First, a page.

• Canning isn’t necessary. If you don’t have the tools for canning or don’t want to take the time for this step, you can always store the jelly in the fridge. It will last up to three weeks as long as it is kept cold.
Redbud jelly in a jar with a piece of toast with a bite taken.

How to Store Redbud Jelly

Once your jars have cooled fully, take the rings off and check the seal. All jars that have sealed fully can be stored in the cupboard or pantry for up to one year.

Open jars should be stored in the fridge. As long as they remain cold, they will be good for up to 3 weeks.

Redbud Jelly FAQs

What does redbud jelly taste like?

Redbud jelly has a delicate floral flavor with slight hints of strawberry and grape. The lemon juice adds a tartness and brightness to the finish. The buds themselves are not sweet, but the sugar in the jelly recipe brings some sweetness to the final product.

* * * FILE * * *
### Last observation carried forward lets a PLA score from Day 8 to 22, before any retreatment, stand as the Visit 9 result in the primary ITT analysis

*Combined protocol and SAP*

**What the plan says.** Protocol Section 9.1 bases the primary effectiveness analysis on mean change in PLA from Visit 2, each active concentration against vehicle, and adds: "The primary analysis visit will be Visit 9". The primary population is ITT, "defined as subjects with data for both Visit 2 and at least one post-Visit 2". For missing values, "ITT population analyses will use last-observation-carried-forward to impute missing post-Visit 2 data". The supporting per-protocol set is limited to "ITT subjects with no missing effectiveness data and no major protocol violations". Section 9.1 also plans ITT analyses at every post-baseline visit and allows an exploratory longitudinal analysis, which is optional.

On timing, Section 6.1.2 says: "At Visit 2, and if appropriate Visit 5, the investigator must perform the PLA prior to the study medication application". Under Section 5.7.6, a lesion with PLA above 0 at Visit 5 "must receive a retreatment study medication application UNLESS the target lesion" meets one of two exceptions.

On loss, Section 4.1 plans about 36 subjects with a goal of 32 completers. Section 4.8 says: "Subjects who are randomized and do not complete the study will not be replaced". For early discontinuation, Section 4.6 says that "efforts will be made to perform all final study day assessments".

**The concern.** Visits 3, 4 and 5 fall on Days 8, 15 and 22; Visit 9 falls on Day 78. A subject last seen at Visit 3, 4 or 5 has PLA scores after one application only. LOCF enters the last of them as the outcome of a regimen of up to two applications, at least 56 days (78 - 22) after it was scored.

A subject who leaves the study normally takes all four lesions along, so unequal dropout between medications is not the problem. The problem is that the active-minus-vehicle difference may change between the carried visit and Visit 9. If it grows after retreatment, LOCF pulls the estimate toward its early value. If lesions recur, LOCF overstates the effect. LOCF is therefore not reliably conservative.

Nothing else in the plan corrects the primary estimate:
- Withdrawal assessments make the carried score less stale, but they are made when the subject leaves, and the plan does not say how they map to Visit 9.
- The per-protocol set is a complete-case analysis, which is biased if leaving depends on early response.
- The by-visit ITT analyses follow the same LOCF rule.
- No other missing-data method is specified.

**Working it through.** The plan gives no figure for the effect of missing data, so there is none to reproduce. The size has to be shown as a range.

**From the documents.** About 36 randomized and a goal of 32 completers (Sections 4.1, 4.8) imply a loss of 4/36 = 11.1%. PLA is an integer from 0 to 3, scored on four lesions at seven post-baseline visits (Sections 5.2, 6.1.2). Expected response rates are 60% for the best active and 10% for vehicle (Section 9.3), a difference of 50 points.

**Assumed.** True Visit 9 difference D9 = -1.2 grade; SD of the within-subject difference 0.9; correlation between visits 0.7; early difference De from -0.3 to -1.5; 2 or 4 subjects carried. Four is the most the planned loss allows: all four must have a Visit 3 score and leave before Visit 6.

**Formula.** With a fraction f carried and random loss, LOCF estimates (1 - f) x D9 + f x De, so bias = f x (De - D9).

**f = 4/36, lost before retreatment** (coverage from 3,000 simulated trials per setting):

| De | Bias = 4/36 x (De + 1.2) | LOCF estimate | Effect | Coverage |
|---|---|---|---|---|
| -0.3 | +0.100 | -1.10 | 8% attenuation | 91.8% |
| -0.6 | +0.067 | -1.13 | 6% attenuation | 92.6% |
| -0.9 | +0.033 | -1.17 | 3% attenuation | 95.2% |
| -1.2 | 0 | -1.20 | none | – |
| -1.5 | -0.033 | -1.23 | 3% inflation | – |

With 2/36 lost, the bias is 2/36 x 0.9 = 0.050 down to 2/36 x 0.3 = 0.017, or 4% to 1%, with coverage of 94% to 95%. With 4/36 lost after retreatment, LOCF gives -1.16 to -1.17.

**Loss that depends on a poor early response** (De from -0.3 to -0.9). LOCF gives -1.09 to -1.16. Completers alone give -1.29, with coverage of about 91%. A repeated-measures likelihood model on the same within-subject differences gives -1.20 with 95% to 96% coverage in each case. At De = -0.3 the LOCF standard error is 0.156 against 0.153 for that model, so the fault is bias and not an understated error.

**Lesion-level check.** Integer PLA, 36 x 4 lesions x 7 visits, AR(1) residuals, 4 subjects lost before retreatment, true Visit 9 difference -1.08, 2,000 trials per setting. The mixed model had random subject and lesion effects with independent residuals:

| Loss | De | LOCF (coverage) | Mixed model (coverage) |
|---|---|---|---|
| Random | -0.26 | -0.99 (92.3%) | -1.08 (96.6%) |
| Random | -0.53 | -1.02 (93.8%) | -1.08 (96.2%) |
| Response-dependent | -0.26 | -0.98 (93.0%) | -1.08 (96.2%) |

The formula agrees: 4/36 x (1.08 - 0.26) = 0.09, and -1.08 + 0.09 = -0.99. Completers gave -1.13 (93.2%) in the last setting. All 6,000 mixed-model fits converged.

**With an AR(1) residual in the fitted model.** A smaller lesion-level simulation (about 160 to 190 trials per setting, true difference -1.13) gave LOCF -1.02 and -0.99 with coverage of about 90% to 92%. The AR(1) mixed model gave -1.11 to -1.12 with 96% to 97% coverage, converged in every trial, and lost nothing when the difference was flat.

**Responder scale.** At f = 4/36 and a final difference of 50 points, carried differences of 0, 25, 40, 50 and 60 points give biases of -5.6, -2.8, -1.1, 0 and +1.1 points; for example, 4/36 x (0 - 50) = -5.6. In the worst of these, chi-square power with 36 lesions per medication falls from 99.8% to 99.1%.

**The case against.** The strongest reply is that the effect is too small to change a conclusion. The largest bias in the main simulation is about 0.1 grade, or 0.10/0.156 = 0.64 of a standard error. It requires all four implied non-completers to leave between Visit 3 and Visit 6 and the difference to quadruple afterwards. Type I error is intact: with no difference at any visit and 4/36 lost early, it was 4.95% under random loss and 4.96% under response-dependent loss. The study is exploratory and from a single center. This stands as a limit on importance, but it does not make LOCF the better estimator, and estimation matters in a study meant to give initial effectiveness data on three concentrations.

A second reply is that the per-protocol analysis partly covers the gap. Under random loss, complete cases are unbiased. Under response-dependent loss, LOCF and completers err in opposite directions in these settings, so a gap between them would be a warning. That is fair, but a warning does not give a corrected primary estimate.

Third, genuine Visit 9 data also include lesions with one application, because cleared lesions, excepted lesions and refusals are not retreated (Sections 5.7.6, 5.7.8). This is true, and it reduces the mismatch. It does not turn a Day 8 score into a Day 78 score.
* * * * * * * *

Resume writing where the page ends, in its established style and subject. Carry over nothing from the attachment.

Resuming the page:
How long does redbud jelly store?

Canned redbud jelly, like other flower jellies, will store in your pantry or cellar for up to one year without issue. Once a jar is opened, it should be placed in the fridge. Opened redbud jelly will last about three weeks.

Can you freeze redbud jelly?

While it is possible to freeze redbud jelly, this isn’t the best way to store it. The texture of the jelly will break down once thawed, making it more of a gooey, liquidy spread than a smooth gelatinous spread. Additionally, the delicate flavor of the jelly will be ruined by long freeze times.

If you have more flowers than you have canning tools, then you can use freezing to your advantage, however. But, instead of freezing the product after you’ve already made the jelly, we recommend freezing the redbud tea or the flowers themselves. Once you are ready to make more jelly, you can easily thaw either one of these items and pick up where you left off with the above recipe.